Dan Hill

3 September 2010 – Arup launched its new visionary venture The New Agenda website  in Sydney and Melbourne last week with some provocative thinking on how to shape Australia’s future.

Moderated by Boss editor Narelle Hooper, debate coursed through population size, Australia’s future positioning and so called geographic and size disadvantage, issues of how to reshape localities in ways that go beyond “the look” of a place and ethical and leadership issues.

Speakers included Dan Hill, Australasian leader for Foresight and Innovation at Arup, Larissa Brown, founder and former executive director of the Centre for Sustainability Leadership, Ian Harper of Access Economics, John Gardiner, former managing director of ConnectEast and Prashanth Shanmugan, a geopolitical and business strategist, journalist and humanitarian.??Dan Hill spoke not just about the size of the country we want but the type.”Big and small can work either way; can be equally successful,” he said.

It was no excuse to say Australia was too small to be truly successful in many areas, especially manufacturing.

Take a look at the Nordic regions: same size, around 23 million people, and see what they have produced, Hill said, rattling off a list of household names such as Nokia, Eriksson, Ikea, Kone Elevators, Lego and Bang and Oluffsen.

“Extraordinary…. and they are all manufacturing or craft led in some way but also imbued with a cultural identity and feel that is very Nordic.” The region also had arguably the world’s best education sector and high standards of social values., he said.

larissa brown

“Innovation is absolutely at the core of what these countries are about and they have a national conversation about what they are about.”

Of course, a key reason that the region has succeeded is that it sits astride the great European powerhouse of the past 200-300 years, Hill said.

But look at where Australia sits – on the rim of the powerhouse for the next 200-300 years, the Asia Pacific region.”So to say Australia is a small market is nonsense; it has exactly the same population; the difference is the quality not the quantity.”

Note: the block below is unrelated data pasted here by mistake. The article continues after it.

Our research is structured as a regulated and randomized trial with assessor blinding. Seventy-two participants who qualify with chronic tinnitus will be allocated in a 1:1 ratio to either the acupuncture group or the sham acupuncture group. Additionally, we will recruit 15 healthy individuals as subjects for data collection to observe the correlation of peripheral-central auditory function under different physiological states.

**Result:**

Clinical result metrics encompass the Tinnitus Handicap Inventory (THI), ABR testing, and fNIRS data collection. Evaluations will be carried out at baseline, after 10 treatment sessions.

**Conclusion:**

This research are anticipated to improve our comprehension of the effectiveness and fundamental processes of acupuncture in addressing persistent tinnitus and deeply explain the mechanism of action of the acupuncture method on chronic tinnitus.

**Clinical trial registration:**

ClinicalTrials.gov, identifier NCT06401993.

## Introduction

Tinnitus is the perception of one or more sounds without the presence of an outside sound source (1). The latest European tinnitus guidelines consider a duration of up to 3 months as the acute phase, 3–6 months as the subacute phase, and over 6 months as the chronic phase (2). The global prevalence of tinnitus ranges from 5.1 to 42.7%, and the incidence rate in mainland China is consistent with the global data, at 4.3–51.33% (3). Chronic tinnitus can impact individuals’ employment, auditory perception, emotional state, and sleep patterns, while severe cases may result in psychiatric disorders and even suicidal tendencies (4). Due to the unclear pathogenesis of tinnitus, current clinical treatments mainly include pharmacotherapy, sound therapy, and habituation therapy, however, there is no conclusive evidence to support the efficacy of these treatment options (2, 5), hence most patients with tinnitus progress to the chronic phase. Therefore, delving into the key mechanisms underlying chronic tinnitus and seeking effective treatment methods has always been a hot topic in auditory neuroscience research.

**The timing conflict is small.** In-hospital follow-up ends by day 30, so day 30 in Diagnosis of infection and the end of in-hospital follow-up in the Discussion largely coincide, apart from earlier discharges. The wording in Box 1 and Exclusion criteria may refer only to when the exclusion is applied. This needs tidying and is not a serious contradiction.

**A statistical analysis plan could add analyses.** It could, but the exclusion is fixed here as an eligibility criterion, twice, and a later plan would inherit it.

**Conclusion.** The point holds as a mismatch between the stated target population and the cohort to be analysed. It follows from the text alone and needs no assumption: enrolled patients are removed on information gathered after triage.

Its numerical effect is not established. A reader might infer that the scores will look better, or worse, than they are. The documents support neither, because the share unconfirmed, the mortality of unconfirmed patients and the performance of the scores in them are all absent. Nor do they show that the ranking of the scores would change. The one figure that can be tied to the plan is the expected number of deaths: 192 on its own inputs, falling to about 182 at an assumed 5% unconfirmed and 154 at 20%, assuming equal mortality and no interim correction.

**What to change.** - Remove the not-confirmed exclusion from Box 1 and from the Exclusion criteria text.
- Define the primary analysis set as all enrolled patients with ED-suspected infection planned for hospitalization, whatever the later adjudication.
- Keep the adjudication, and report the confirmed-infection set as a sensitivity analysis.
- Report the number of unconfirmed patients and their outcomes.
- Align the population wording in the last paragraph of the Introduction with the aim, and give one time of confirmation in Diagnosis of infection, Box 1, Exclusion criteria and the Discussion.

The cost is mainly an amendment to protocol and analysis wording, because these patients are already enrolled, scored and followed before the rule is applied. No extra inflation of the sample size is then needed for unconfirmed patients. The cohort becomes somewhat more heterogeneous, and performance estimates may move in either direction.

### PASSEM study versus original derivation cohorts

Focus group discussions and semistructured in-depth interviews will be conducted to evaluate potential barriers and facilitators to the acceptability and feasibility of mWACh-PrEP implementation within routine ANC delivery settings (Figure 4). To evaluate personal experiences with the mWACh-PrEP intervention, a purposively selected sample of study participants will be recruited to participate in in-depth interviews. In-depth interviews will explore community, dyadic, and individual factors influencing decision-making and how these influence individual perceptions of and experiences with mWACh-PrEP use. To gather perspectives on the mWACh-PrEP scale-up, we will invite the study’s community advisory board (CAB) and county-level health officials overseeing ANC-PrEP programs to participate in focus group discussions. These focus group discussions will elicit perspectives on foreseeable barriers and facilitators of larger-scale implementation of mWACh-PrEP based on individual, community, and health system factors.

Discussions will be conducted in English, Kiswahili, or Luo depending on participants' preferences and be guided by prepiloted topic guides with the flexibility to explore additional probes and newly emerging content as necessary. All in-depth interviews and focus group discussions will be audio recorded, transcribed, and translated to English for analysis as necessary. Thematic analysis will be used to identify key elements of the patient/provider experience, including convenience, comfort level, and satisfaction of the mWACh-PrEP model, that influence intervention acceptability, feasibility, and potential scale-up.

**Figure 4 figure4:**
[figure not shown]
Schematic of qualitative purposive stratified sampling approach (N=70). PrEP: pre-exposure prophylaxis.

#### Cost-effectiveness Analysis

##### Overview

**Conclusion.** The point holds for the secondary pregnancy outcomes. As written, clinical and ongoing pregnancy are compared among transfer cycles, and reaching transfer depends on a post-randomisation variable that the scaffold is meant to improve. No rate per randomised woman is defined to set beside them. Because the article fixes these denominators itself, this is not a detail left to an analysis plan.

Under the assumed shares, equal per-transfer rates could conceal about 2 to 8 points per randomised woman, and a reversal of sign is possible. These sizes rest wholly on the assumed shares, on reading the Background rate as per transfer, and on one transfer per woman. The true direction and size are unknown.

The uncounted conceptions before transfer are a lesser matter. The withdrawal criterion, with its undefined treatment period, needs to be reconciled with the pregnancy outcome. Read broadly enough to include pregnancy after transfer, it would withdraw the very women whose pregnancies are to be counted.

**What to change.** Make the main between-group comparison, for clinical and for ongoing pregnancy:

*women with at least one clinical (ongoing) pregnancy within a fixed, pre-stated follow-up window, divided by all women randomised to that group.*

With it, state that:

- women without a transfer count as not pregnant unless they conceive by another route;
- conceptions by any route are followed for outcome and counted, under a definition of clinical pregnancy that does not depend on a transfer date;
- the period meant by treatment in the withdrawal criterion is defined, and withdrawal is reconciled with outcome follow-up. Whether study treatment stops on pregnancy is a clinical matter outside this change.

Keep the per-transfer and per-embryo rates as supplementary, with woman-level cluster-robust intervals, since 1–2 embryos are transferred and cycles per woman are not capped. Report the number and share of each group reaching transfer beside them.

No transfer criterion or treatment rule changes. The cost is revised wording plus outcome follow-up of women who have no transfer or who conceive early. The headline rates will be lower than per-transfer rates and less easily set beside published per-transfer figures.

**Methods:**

In the urban design arena audience member urban strategist.

Ingo Kumic, who moved to Melbourne from Sydney about a year ago to become the co-ordinator of Place Management for Knox City Council, noted that image was an element that constantly drove investment in the urban planning sphere.

“One of the things we’re trying to engage in here [at Knox] might be getting back to something more fundamental…and drive investment towards activity production rather than the illusion of spectacle.”

Hill agreed and pointed to his work on Sydney’s Barangaroo and Melbourne’s Docklands and how “the debate is all image led …how tall it will be, not who’s in it.”

Larissa Brown, the 2008 Australian Young Environmentalist of the Year who recently resigned as executive director of the Centre for Sustainability Leadership, which she foundered after becoming highly disillusioned with traditional academic paths, spoke about the urgent challenge to reform our path to a more sustainable future.

Prashanth Shanmugan

Brown recently completed a research trip around with the world to interview 200 world leaders to find what made them tick and what their contribution could be to a better future.

She touched on her conclusions from the study when she noted that each of these leaders had the same “high level of congruence between who they were on the inside with who they were in the outside world.”

There were 10 new types of leaders that we needed, Brown said, including social entrepreneurs, political movers and shakers, thought leaders, communicators, modellers and design and problem solvers.

Prashanth Shanmugan spoke about the need to understand not just cultural diversity but cognitive diversity as way towards a more ethical sustainable society. ??Ian Harper spoke about the tough reality that we need growth in the economy and we need to work out how to make it work. He pointed out how deeply embedded Australia was with resources industry: we started off as gold miners, he said.


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